Horses usually handle the casting process well. Once the foot has been glued and the cast is being applied there are only a few moments to finish up and get it wrapped before the cast begins to set, so the horse must allow that work to be done without pulling their foot away. The plastic wrap makes a predictably creepy sound so we make sure they are ok with that first. The water hitting the foot sometimes startles them. If there is any concern at all about a horses ability to handle this it is best to mildly sedate them so we don’t waste a lot of casts trying to get one on. After the first one or two most horses pay no attention to it at all.

Like a good shoeing job, a cast should look natural on a foot and not be bulky or uneven. They can be rasped after being cured but that may affect the integrity and strength of the cast so we try to not do that unless absolutely necessary.

Case Studies


This horse has been a long term project. She presented with thin soles, contracted heels, no appreciable walls and her feet were packed solid with overlaid bar and lumpy sole material. She also had a negative palmer angle behind of 5 and 6 degrees. Her foot problems were mostly blamed on her being a Thoroughbred, but she is growing in a high quality new foot with thick walls and good sole depth.

We started by pulling her shoes and trimming out as much of the impacted bar as possible. She was on stall rest in a deeply bedded stall during this part of the process and rapidly grew sounder while we revisited her trim every week. Each week her feet changed dramatically as they decontracted. We did not get pictures of this stage unfortunately. When they stopped changing dramatically we cast her with Equipack, one front foot at at time, to see how she would handle frog support. She did well and we were able to do her second foot a few weeks later. Then she was able to start getting hand walked.

Fast forwarding to this trim and shoeing cycle, she is back to work and sound but her rehabilitation is far from over. Now that her foot has grown about half way down it’s time to start looking at how her upper body and joints were affected by being out of balance for so long. We will update this case study as it proceeds.

Very grateful to good clients, barn management and training for doing their part in getting this nice horse sound again for her young rider.

Not perfect but so much closer!
We check for balance from all angles. At this point, we are very happy to see this foot much better balanced laterally and the heels beginning to decontract.
Mike wasn’t thrilled with this clip set up but Gayle snapped the photo anyway so she could get out of his way.. to show off that this horses dorsal (toe) wall is finally straight. You can see the line about half way down where her new foot is growing in at an entirely different angle from the old and that her heel is pushing out and relaxing. We get asked a lot why the toe is over the shoe.. it’s because the shoe is set back to the correct position to support the bony column. This puts her breakover at a better place and stimulates the correct part of her foot. She is in steel with a leather pad and pink (soft) Equipack under, carefully poured from the point of frog to the back of the foot.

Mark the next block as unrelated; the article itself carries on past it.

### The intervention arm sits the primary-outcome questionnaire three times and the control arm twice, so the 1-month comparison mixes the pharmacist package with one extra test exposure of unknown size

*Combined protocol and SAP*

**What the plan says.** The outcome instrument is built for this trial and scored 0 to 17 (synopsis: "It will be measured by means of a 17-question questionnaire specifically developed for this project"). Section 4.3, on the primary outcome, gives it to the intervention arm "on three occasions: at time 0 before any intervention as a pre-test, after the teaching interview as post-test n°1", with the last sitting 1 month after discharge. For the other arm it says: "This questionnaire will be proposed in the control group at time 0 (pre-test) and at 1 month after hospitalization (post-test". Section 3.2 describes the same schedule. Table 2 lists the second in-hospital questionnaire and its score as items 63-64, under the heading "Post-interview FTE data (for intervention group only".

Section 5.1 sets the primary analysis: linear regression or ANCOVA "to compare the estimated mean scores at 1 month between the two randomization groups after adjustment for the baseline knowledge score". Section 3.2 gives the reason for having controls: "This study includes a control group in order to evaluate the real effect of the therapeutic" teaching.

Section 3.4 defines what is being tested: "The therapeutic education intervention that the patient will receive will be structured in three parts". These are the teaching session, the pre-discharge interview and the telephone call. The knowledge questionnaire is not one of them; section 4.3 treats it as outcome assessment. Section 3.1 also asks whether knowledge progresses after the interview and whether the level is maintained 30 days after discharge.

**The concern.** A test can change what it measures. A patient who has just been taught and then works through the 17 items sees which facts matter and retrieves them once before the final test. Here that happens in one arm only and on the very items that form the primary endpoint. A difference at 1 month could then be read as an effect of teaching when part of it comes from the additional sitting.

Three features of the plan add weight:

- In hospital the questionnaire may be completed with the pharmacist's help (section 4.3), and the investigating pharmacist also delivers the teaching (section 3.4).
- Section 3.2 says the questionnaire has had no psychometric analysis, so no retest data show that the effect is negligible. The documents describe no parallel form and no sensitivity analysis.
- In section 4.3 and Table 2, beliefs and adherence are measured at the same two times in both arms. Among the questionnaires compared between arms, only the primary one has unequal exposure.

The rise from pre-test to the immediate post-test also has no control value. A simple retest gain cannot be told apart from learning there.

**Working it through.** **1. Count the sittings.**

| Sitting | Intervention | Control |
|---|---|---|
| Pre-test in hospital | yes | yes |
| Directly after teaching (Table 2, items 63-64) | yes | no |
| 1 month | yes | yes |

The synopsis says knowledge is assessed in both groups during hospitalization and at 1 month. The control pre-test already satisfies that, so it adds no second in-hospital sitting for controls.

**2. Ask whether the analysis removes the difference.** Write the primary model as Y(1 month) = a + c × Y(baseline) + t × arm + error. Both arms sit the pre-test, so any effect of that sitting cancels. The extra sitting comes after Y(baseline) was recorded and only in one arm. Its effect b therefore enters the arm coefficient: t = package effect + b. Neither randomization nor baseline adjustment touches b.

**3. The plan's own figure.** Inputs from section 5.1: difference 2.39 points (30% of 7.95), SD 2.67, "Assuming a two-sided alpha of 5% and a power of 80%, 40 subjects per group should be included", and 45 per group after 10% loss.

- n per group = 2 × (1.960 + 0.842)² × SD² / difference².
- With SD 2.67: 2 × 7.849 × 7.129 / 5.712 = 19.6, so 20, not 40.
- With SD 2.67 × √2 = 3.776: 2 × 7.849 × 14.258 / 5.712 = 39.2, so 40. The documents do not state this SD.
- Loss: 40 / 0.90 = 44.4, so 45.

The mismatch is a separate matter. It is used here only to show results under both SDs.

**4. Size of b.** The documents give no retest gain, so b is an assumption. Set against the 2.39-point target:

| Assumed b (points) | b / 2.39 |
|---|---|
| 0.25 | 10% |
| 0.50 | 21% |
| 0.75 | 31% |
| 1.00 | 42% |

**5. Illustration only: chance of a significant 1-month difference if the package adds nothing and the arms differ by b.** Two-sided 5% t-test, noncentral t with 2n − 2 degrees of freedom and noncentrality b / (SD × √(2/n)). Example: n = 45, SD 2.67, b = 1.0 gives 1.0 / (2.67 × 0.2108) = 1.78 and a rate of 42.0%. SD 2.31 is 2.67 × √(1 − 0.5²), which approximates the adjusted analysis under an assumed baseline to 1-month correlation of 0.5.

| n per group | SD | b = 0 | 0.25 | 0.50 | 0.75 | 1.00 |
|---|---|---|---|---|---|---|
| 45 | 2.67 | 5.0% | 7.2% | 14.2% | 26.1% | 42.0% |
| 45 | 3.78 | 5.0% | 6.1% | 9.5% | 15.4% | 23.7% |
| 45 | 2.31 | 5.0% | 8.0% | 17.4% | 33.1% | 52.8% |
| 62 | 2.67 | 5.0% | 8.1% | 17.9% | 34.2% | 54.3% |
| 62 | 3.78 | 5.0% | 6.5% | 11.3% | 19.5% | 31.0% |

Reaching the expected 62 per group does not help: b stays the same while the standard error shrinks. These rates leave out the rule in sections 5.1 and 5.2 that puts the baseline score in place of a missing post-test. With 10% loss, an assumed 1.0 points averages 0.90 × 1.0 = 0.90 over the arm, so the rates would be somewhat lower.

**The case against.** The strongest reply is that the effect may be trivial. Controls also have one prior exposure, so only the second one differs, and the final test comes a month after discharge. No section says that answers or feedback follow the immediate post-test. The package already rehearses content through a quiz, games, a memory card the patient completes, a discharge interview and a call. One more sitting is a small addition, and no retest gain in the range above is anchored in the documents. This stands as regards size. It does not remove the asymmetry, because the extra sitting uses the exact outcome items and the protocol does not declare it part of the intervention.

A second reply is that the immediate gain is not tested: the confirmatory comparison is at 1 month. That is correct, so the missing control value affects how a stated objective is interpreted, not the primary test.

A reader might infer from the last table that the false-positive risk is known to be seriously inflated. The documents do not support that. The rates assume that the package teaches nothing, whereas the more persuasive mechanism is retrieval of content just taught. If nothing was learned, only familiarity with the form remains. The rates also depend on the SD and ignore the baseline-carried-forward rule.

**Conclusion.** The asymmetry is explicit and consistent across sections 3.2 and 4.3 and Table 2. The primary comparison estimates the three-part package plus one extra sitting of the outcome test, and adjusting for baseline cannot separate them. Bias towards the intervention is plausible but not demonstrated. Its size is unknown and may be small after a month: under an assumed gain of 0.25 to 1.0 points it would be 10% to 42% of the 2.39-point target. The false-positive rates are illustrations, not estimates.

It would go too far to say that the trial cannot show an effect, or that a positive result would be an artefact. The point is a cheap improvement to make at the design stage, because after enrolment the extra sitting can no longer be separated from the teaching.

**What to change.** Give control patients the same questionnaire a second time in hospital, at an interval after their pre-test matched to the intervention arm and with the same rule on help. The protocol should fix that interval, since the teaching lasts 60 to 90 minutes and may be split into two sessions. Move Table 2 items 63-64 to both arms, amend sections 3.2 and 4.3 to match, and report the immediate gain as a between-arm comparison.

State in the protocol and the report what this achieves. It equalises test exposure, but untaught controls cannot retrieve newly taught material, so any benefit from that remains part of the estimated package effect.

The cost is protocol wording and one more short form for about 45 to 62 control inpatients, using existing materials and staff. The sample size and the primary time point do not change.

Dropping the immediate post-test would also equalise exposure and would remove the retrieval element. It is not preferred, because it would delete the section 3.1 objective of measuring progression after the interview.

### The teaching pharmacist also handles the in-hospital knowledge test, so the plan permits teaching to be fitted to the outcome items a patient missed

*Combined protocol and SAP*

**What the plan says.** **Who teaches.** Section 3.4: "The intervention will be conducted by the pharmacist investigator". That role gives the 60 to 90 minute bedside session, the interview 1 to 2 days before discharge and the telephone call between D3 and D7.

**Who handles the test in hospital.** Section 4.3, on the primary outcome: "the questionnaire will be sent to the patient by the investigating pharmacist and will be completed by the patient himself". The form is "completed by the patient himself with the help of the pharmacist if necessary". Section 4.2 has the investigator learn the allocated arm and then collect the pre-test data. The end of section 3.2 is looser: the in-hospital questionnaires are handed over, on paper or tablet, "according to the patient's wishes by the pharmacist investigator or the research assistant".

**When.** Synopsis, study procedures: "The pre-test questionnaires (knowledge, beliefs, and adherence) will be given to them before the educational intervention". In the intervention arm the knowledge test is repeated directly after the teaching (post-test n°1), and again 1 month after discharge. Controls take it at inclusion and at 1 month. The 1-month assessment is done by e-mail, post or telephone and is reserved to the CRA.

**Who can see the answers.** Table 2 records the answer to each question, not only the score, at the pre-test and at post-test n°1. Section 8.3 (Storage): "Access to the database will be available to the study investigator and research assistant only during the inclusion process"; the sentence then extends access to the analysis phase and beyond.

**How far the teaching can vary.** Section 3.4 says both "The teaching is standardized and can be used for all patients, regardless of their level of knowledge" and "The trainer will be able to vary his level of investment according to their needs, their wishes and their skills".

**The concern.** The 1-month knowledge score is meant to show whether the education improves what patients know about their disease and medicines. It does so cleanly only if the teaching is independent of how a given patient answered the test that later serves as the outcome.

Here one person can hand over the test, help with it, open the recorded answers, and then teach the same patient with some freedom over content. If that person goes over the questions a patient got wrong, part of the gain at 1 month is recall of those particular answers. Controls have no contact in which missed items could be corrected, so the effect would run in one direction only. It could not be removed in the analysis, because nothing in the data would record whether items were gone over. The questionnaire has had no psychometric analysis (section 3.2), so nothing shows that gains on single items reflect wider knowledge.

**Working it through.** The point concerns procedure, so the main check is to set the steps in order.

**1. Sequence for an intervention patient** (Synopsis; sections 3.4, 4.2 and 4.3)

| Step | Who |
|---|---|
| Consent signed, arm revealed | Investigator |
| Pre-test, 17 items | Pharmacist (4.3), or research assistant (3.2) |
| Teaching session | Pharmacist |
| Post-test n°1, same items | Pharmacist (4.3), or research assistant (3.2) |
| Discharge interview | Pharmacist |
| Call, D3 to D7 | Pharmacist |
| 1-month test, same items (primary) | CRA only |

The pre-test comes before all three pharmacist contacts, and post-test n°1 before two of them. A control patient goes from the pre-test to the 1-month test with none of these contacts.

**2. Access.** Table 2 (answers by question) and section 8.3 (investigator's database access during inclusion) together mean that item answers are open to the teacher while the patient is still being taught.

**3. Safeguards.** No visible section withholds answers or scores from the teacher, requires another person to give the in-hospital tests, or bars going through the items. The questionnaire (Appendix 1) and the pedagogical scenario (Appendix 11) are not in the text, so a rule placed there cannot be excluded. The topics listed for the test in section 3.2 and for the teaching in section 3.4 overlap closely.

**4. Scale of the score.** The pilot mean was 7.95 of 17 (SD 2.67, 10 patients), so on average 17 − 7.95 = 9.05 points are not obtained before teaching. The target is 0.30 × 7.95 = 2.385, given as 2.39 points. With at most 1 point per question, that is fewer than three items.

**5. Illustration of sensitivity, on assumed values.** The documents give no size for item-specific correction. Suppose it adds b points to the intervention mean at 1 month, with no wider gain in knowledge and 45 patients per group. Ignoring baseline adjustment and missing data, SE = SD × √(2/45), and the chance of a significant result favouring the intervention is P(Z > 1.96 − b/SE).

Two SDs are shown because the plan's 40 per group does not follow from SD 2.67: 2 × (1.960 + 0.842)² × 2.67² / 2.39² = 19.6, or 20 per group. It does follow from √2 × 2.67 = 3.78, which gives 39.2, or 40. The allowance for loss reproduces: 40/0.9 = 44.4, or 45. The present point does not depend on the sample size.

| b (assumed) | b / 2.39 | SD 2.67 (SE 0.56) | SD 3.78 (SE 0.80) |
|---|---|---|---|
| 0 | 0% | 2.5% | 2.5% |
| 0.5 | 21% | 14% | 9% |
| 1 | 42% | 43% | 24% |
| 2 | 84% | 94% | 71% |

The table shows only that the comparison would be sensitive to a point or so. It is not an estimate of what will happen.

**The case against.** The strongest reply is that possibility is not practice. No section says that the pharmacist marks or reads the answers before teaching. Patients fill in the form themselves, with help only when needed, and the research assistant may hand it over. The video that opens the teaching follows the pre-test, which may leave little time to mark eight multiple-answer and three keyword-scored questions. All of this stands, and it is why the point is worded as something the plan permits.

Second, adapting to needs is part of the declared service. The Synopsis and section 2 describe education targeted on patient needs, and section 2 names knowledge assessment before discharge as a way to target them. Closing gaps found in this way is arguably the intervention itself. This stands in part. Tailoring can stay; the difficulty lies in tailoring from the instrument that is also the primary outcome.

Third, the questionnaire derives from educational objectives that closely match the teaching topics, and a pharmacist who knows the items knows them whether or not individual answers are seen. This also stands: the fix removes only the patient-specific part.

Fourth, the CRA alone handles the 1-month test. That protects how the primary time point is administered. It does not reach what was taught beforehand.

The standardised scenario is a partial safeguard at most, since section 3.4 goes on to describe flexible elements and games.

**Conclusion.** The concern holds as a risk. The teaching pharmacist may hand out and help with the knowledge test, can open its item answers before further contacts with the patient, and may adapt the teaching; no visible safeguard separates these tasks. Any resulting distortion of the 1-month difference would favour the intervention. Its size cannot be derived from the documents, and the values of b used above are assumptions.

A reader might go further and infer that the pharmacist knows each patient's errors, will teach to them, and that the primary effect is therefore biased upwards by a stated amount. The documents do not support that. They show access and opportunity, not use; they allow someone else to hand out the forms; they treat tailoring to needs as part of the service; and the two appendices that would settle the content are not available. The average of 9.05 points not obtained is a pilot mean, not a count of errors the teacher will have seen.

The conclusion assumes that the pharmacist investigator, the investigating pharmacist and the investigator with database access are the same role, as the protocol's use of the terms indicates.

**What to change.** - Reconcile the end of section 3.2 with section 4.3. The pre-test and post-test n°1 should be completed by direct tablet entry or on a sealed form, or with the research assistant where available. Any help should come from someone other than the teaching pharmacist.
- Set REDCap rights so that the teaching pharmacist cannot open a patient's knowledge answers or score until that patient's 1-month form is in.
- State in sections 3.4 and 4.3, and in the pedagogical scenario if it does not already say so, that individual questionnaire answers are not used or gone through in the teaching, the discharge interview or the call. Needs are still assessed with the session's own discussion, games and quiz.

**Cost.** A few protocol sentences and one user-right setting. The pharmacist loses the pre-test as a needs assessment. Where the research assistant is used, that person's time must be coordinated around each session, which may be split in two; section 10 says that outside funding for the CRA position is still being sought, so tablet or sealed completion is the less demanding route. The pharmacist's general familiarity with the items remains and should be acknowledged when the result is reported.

Case Studies

correct trimming matters

This foot shows what happens when bars are allowed to overlay sole.. the black spots are where bruising has created abscessing. The lateral flare has been caused by the bar material that was pushing the wall outward. You can see that the bar is curved out more than it should be and will require a few trim cycles to no longer cause issues. This horse was sound as soon as the bar material was removed from the sole.

Case Studies

shoes to barefoot to shoes again

This mare was perimeter shod and her feet were pushing out in front of her bony column. She was so uncomfortable she did not want to stand still. we pulled her shoes off, gave her a good trim, let her feet settle for a cycle and then reshod her. A good example of what people often call “thoroughbred feet”. Her foot is actually not a problem at all, but she does require her heels to be brought back under her body in order to align her bones correctly. A great example of why heel placement comes first, and then toes can come back.

Perimeter fit shoes pulled. Quarters are jammed up and entire foot is pushed forward. Heel is too long and under run.
Barefoot for a cycle, note LF trimmed, RF not in this photo. Lateral cartilages are jammed up on the RF but have already relaxed on the trimmed LF.
Back into shoes. Note placement of heel now and relief of pressure in the quarters.
Case Studies

hoof resection

This horse presented with an inch wide crack at the top of his coronary band and green pus oozing out of it. It was determined that he had somehow injured the very top of the coronary band and the tissue below it had necrotized. It created a pocked of infection that required resection and debridement. It was recommended that a metal band be screwed across the wound to hold the foot together. We decided a cast would be more appropriate and couldn’t be happier with the results. A wound and subsequent destabilization of the entire foot can be catastrophic. This horse is sound and back to work now, only six months later.

Hoof presented with an injury to the coronary band. Veterinarian resected from the top the bottom as shown.
Hoof was properly disinfected and cast, keeping the material off the wound. Horse was immediately sound.
The resection began to grow down quickly.
Gluing and casting over the hole made the wound instantly waterproof. Now the horse could be turned out.. very important as movement creates blood flow which enhances healing and hoof growth.
Hoof in between castings, redebrided and trimmed.
At this point the toe wall had crumpled enough that the fetlock was beginning to push forward and we decided we could create toe support by using a shoe. Initially we used steel for extra support.
The final product.. just a tiny surface crack left. We moved this hoof into aluminum and copper nails to allow a bit of give and less weight for the walls to carry. Total rehabilitation time was less than six months and the horse was sound after the first cast.